Simon's Snakes Corn Snake Gallery

 
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This gallery is a collection of images of corn snakes illustrating aspects of their life, anatomy and behaviour rather than the many different morphs. If you are seeking images of all the morphs please go to Ian's Vivarium where there are many hundreds of images of corn snake morphs along with information on each.

All images © Simon McElroy

 
Corn snakes vary enormously in their size, colour and patternation. This image is of a "wild type" or "normal" which displays the characteristic dark orange saddles surrounded by black bands on a lighter ground colour. The eye has a brown iris and black pupil. The belly is white with black chequers. This specimen is an Okeetee regional variant distinguished by it's broad black bands around the saddles. This is Ellie, female captive-bred in 2008. She laid her first clutch in 2013 which produced half normal and half amelanistic hatchlings, so Ellie is heterozygous amelanistic. She's approximately 160cm long and a full grown adult.
This is a yearling normal corn snake. The pattern along the back is very different to Ellie (above) with much thinner black outlines and the saddles are joined leaving blotches along the back. This one has black chequers on it's belly which distinguishes it from a motley corn snake. The food item is a fluff (approximately 6 day-old mouse).
A close-up shows that each scale has a range of colours rather than the pattern being made up of individual single-coloured scales.

This is an amelanistic corn snake (it has no black pigment). Amelanism is lacking the genetic instruction that enables black pigment to be formed in the skin leaving combinations of yellow, red and white. The eye of amelanistic corn snakes has an orange-to-pink iris and a pink pupil.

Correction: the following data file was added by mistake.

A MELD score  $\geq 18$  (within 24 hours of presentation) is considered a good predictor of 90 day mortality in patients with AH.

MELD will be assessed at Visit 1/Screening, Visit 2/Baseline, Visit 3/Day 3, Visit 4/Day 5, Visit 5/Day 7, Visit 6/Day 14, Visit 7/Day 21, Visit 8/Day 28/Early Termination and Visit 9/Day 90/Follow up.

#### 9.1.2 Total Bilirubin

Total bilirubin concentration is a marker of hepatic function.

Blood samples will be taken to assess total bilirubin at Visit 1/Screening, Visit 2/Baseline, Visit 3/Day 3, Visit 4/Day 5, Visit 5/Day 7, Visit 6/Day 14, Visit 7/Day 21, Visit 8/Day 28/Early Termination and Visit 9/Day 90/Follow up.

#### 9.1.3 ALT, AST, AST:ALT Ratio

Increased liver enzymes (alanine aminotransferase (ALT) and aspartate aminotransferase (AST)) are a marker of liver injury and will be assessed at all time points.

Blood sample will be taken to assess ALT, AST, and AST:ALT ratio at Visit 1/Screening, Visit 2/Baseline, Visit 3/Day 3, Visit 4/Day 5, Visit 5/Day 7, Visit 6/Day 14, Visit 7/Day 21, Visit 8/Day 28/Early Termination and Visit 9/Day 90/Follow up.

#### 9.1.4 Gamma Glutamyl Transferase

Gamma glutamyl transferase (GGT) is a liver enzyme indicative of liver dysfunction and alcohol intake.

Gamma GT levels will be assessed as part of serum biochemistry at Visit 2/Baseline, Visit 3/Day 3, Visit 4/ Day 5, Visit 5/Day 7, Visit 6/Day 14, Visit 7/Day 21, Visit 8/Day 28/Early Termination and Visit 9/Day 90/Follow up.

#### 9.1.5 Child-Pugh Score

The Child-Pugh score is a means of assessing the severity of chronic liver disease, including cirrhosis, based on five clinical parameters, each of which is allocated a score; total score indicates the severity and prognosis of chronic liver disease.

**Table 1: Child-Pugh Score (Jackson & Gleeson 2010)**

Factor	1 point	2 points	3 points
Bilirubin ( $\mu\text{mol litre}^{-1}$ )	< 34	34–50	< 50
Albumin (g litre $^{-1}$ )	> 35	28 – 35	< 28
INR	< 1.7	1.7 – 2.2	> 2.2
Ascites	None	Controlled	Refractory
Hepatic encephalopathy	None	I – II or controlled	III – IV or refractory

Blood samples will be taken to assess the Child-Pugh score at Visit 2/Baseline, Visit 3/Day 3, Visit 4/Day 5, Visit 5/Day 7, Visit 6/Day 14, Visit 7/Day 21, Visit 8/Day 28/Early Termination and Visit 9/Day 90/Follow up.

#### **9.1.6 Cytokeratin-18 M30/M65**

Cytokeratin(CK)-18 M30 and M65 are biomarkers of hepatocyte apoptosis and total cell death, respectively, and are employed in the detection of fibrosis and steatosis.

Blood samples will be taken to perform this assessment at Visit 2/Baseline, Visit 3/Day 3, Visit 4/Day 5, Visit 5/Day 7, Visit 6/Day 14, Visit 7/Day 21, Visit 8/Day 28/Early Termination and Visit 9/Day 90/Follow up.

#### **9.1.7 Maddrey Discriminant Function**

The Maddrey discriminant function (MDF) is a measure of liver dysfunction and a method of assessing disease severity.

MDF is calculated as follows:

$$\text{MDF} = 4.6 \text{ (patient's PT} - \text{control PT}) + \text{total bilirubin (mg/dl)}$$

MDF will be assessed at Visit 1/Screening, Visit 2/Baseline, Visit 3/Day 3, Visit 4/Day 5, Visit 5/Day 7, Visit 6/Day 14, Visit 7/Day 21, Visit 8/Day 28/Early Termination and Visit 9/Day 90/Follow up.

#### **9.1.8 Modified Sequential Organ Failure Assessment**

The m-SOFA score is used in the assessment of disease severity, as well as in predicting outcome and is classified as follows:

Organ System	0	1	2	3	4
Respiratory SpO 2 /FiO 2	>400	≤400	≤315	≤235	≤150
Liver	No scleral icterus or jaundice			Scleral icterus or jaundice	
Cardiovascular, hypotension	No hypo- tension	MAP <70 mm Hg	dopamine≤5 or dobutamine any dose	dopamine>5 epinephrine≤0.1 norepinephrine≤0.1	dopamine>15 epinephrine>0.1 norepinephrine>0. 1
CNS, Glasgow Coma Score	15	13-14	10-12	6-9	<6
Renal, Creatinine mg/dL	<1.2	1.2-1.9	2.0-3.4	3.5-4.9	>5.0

This posture is a classic wrap; although the mouse was dead before offered, the corn snake has wrapped and constricted it. In their natural environment, corn snakes will tighten their wrap until the mouse stops breathing then eat it whole, most often head first.

This is an anerythristic corn snake (it has no red pigment). Anerythrism is lacking the genetic instruction that enables red pigment to be formed in the skin leaving combinations of yellow (pigment is xanthin), black and white.
This is the same amelanistic corn snake as above, though it's in the early stages of shedding (ecdysis) when the outer layer of skin separates from the new layer underneath making the snake turn cloudy or "blue". It will shed in 4-6 days.

This is a stripe corn snake laying her first few eggs of a clutch of 17. The white between the scales is skin which has stretched as she contracts her abdomen to squeeze the eggs towards her vent. Her normal hide has been replaced with a moss box which helps to prevent the eggs from dehydrating whilst she lays.

Corn snakes do not tend their young. After laying they will leave their clutch, ideally in a place warm and humid enough to enable the embryos to survive.

After approximately 60 days, the hatchlings cut the leathery shell. They often remain in the shell for a day or more before venturing out.

Under ideal conditions, the whole corn snake clutch will "pip" their eggs in just a few days. These three pipped at the same time.

These eggs have been incubated at 27-29 degrees C for 61 days. The egg box contains a layer of damp vermiculite on which the eggs sit, the same way up as they were laid. They are then covered with damp moss to maintain 100% humidity.

The liquid is albumen which supplies water to the embryo, protects it from infection and cushions it.

This is a Carolina or normal corn snake hatchling pipping. They are most adorable at this stage and easy to photograph as they remain still.

After a day or two, the young hatchling leaves the egg. In their natural environment they'd then go their separate ways, solitary for their entire life, other than for mating.

This hatchling is thinner than a pencil and approximately 15-20cm long. It will shed in 3-6 days as it grows. At this stage it is still digesting nutrition from the egg.

Its monotone colours belie the changes that take place over the next few months as the red pigment develops patterns in dark oranges, tan and browns

In captivity, hatchlings are usually fed just after their first shed. It's always incredible that something so small eats a pinkie (one day-old mouse) larger than it's head.

During the next few months the hatchling will grow rapidly and will change colour. Normal hatchlings are often almost black and white when they hatch; this one has just started to develop the orange and brown tones.